The Signal and the Noise, Nate Silver
This was very easy to read. I have seen Nate Silver on the Rachel Maddow Show a few times, so I was not surprised by this. It was still great to learn a new way of thinking about things. Even the examples that were of no interested to me in themselves, such as Baseball, were effective illustrations in Silver’s hand.
Blackout and All Clear, Connie Willis
This is one book that got divided into two books for publication. Blackout does end on a great ambiguous moment. Willis is very clever with concealing and revealing information. It seemed a little contrived at times, and was once very confusing, which I actually think is pretty good for a book that has so many things happening in it.
So, this is a time travel story where historians from Oxford University in 2060 go back to WWII to do research. I got occasionally frustrated with the characters for being confused by things that I thought were resolved clearly in a previous time book. I would have loved more of the Oxford side of things as well, as I think that would have better sold the overall premise to me. Caveats aside, once I got into the book, I devoured it. And it is fantastically evocative of England’s experience of the Second World War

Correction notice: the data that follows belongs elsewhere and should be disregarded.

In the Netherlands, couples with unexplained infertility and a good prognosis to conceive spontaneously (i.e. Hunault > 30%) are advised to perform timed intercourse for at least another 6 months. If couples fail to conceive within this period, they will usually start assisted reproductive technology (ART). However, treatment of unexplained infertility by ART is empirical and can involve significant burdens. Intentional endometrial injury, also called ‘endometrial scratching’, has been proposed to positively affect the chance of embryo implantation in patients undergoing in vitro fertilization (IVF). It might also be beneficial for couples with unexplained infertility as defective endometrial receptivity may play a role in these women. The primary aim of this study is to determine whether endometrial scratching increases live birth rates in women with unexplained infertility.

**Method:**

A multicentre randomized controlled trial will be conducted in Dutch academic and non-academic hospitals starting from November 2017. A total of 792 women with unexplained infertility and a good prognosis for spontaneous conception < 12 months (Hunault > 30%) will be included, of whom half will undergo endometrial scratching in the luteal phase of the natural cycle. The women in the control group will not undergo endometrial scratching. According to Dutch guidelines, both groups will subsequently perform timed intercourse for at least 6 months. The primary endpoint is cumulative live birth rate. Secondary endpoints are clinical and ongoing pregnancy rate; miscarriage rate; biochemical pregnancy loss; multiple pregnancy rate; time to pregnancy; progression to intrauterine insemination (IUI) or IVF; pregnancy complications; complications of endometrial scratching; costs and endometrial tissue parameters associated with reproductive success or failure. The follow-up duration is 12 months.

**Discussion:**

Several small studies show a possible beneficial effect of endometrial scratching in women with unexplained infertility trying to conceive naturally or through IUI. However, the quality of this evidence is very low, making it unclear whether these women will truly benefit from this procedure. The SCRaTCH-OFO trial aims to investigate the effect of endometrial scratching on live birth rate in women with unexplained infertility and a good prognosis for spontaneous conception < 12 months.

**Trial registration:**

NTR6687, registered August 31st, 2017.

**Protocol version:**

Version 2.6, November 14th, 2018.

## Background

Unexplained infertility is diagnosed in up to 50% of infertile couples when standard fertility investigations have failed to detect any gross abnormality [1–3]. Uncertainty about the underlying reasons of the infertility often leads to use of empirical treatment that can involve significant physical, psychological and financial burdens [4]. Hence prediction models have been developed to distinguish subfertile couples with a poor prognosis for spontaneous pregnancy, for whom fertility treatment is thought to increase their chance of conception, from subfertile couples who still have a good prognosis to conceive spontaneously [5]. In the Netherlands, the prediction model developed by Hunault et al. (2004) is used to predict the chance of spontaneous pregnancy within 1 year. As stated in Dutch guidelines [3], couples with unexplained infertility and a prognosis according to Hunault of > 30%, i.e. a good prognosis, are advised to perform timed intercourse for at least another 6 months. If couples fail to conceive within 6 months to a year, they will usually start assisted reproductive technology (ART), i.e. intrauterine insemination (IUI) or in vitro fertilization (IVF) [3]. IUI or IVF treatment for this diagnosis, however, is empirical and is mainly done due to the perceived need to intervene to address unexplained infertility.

I did not know that this was a film about giant robots beating up giant alien sea monsters, so it was kind of fun to watch it without those expectations. It is a film about giant robots beating up giant alien sea monsters, and it enjoys it so much it’s difficult not to get carried along by it.
The film also looks gorgeous. It was very easy to watch. I didn’t follow all the internal science or references (and too many of the characters look alike), but the film is fairly straightforward, so it was ok. All the emotional notes hit properly. Bonus hilarity watching bad fake Australian accents in an audience full of Australians.